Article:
How can executives address the risks of concentrated portfolios?
It’s important to start early. As you progress through your career, you’re likely to find a considerable portion of your income tied to company performance through equity awards grants, including restricted stock or stock options. This can lead to stock concentration and potentially excessive exposure to your company, and if you achieve insider status, you’ll be subject to trading restrictions and minimum holding requirements.
To minimize some of those issues, we encourage executives to begin a diversification strategy before portfolios have significant concentration and trading becomes too restrictive. Selling stock and using the proceeds to diversify may be the simplest solution, but when that’s not an option, you might consider giﬅing stock rather than cash to family members or charity, using stock as collateral or participating in hedging strategies. A 10b5-1 trading plan that lets you sell shares according to a predetermined written plan could help minimize reputational risk and accusations of insider trading.
Creating a plan to mitigate the risks of portfolio concentration and build diversification in your portfolio can enable you to go on offense in your planning, turning your attention to the power of your wealth and the legacy you can achieve.
What other factors should executives consider in their wealth planning?
Beyond focusing on savings, investment and diversification, it’s important to take deliberate steps to protect and preserve your wealth. This could mean shielding assets from creditors and from erosion by estate taxes. Various kinds of insurance—life insurance, long-term-care insurance and excess liability coverage—can all play a role in helping to protect assets and provide liquidity. We also advise clients to make sure their assets and insurance are owned in structures that balance accessibility and protection from creditors and taxes. And more complex planning strategies may involve placing assets in certain types of trusts.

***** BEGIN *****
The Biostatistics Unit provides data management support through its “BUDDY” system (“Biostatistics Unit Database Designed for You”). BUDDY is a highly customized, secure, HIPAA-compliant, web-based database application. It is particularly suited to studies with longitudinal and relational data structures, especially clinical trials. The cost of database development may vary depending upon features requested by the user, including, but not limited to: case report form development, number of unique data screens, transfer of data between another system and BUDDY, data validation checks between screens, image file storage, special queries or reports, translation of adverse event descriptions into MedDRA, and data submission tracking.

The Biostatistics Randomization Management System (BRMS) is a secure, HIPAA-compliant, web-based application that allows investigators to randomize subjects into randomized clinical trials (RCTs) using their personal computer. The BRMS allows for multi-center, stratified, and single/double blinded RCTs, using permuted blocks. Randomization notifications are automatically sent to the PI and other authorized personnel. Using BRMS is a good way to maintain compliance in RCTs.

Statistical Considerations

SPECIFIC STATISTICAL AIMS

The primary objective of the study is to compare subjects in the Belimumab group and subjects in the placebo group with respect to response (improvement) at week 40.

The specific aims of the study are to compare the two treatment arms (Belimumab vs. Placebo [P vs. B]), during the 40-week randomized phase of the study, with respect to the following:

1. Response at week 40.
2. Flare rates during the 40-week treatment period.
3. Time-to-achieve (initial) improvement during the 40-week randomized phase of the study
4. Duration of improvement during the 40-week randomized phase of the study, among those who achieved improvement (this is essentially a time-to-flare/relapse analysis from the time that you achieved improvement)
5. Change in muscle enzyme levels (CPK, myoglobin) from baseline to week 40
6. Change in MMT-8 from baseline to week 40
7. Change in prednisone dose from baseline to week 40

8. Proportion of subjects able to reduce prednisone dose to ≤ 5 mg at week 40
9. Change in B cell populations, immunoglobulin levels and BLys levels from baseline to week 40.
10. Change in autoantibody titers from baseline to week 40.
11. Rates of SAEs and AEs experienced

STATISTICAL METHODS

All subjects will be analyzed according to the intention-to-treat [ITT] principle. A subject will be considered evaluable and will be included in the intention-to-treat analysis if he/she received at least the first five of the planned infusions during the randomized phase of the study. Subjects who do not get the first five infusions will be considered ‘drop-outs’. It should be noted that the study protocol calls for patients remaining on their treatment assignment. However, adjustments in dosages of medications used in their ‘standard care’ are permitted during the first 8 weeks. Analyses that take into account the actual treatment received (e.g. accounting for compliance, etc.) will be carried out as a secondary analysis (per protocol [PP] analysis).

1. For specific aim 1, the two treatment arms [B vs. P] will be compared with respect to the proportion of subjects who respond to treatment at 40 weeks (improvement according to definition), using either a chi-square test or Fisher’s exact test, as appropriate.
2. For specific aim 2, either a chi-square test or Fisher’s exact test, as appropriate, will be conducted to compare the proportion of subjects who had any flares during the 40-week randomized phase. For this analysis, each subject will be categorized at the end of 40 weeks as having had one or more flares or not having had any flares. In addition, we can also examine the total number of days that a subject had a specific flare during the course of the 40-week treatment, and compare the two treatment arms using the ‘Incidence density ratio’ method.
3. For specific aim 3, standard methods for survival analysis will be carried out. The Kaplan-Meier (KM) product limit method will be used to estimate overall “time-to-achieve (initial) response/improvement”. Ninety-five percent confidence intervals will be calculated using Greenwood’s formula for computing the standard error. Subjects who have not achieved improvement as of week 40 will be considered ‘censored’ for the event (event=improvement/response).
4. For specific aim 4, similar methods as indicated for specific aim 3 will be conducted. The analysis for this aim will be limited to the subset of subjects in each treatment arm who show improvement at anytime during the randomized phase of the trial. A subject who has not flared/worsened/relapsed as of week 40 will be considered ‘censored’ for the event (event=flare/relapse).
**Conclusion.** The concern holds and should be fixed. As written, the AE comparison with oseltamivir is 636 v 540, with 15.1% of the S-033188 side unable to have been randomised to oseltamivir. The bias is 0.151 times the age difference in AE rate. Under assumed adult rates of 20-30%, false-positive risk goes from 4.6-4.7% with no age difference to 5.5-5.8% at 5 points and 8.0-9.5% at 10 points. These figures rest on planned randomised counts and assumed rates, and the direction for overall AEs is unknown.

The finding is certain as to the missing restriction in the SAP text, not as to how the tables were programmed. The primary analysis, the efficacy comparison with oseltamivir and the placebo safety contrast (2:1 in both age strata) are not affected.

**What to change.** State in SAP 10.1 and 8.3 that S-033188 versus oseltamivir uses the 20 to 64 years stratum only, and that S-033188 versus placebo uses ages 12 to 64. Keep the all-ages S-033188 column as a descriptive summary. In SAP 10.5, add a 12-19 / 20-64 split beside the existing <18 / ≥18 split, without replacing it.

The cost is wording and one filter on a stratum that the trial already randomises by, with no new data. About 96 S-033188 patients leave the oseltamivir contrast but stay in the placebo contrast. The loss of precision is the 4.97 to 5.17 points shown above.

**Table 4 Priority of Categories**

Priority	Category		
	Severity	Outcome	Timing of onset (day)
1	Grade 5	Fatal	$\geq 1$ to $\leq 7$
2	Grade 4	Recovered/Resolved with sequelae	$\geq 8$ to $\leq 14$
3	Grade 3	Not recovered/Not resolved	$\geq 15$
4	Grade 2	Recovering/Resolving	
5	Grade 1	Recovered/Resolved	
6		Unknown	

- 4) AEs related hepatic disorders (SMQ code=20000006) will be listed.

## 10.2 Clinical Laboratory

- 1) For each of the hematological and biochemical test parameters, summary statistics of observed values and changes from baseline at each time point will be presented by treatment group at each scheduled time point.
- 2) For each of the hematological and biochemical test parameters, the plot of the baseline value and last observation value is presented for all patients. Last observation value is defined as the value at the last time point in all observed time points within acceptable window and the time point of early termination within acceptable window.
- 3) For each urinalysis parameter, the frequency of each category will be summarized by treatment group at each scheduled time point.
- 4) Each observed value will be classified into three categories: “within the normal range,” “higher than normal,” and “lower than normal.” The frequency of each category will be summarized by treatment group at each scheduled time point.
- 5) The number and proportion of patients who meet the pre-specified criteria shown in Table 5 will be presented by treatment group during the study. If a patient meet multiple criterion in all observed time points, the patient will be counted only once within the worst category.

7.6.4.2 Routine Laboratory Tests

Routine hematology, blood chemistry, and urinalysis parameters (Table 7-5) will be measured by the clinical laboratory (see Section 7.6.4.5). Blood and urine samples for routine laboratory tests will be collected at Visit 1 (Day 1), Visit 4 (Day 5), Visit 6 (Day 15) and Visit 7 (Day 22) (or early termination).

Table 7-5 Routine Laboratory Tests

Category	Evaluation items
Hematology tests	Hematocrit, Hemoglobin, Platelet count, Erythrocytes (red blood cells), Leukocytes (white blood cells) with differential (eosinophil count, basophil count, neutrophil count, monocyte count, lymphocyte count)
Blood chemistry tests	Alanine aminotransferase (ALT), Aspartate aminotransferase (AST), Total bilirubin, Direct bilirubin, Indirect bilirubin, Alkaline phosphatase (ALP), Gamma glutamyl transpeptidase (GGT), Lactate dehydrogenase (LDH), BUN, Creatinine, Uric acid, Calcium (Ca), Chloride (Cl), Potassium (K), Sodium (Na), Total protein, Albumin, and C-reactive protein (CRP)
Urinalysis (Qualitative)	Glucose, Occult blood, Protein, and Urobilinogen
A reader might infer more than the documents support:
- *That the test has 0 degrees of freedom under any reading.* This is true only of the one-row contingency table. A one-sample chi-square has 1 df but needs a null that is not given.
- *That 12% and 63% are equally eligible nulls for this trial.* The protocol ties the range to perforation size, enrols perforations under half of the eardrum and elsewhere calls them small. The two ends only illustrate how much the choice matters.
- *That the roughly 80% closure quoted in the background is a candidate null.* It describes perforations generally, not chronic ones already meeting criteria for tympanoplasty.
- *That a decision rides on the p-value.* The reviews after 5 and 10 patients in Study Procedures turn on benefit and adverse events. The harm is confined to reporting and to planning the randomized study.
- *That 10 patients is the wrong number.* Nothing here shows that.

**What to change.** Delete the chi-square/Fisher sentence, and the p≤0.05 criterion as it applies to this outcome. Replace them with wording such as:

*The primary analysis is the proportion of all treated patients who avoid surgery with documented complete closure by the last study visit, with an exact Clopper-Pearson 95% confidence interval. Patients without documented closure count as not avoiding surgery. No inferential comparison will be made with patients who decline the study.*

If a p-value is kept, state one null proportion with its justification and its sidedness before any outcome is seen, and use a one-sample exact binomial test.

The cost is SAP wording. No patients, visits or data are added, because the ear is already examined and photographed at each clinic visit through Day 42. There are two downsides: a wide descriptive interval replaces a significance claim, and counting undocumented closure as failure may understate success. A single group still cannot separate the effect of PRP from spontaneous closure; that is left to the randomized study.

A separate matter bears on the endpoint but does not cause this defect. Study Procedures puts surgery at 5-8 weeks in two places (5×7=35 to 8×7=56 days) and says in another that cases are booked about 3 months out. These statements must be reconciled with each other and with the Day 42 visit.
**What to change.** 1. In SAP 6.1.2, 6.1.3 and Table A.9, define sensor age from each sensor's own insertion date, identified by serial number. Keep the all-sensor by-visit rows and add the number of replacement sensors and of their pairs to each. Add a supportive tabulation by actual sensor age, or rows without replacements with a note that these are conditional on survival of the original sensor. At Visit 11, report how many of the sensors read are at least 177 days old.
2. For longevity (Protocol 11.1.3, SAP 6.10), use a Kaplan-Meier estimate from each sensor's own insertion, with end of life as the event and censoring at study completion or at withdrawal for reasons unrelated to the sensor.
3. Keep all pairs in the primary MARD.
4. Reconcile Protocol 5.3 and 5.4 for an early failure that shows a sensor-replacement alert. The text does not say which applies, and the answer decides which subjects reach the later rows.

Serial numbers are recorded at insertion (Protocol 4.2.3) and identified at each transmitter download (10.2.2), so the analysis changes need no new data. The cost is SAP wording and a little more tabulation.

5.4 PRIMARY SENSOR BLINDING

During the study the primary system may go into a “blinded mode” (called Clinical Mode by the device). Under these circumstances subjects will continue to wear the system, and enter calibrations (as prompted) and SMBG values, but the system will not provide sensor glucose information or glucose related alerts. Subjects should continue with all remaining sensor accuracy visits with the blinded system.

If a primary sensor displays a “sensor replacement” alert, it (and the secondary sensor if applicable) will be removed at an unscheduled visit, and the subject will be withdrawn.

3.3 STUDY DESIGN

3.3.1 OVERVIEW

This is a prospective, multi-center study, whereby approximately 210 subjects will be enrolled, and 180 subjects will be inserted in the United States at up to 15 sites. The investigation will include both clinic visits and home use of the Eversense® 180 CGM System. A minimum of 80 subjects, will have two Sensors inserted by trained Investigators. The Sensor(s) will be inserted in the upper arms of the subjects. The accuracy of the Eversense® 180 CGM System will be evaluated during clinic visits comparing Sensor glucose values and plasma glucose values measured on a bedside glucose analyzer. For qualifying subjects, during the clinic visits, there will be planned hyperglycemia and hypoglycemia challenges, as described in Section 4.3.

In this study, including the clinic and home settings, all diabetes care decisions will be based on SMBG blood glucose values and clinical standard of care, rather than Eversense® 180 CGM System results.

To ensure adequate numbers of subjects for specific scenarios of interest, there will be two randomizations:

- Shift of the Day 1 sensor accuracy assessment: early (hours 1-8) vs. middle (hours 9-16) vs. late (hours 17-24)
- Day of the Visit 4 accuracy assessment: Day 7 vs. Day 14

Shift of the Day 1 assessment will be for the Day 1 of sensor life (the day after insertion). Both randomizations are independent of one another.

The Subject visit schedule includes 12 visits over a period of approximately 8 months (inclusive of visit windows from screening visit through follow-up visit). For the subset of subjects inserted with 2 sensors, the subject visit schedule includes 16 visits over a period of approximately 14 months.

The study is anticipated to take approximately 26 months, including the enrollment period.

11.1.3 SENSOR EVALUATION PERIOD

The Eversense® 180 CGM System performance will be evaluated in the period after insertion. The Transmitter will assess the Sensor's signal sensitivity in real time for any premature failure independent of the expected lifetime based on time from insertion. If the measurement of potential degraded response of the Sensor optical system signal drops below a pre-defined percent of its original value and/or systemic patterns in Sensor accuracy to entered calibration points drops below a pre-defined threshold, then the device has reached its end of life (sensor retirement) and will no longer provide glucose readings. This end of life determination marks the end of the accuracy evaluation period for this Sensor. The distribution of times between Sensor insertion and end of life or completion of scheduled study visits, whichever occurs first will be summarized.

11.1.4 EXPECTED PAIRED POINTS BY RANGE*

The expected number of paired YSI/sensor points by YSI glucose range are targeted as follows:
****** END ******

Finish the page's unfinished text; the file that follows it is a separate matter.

How can Bank of America help executives achieve their wealth planning goals and create a legacy?
We partner with our clients and their larger advisor teams to evaluate decisions and opportunities and implement decisions, whether providing investment recommendations or discussing income tax considerations that will support their lifestyle and financial objectives during their working years, in retirement and beyond. By collaborating early, we can help to design and implement a plan that flexes through the stages of life, while incorporating a plan for lifetime giving and craﬅing a legacy for their family.
Speak with your client team to learn more about the strategies we can deploy to help corporate executives.
Choice of advisor does not guarantee future success. Investing involves risk.
This publication is designed to provide general information about ideas and strategies. It does not constitute legal advice and is not intended to be all-inclusive. It is for discussion purposes only since the availability and effectiveness of any strategy are dependent upon your individual facts and circumstances. Always consult with your independent attorney, tax advisor, investment manager and insurance agent for final recommendations and before changing or implementing any financial, tax or estate planning strategy.
Trust, fiduciary and investment management services are provided by Bank of America, N.A., Member FDIC, and U.S. Trust Company of Delaware, both wholly owned subsidiaries of Bank of America Corporation (“BofA Corp.”), and its agents.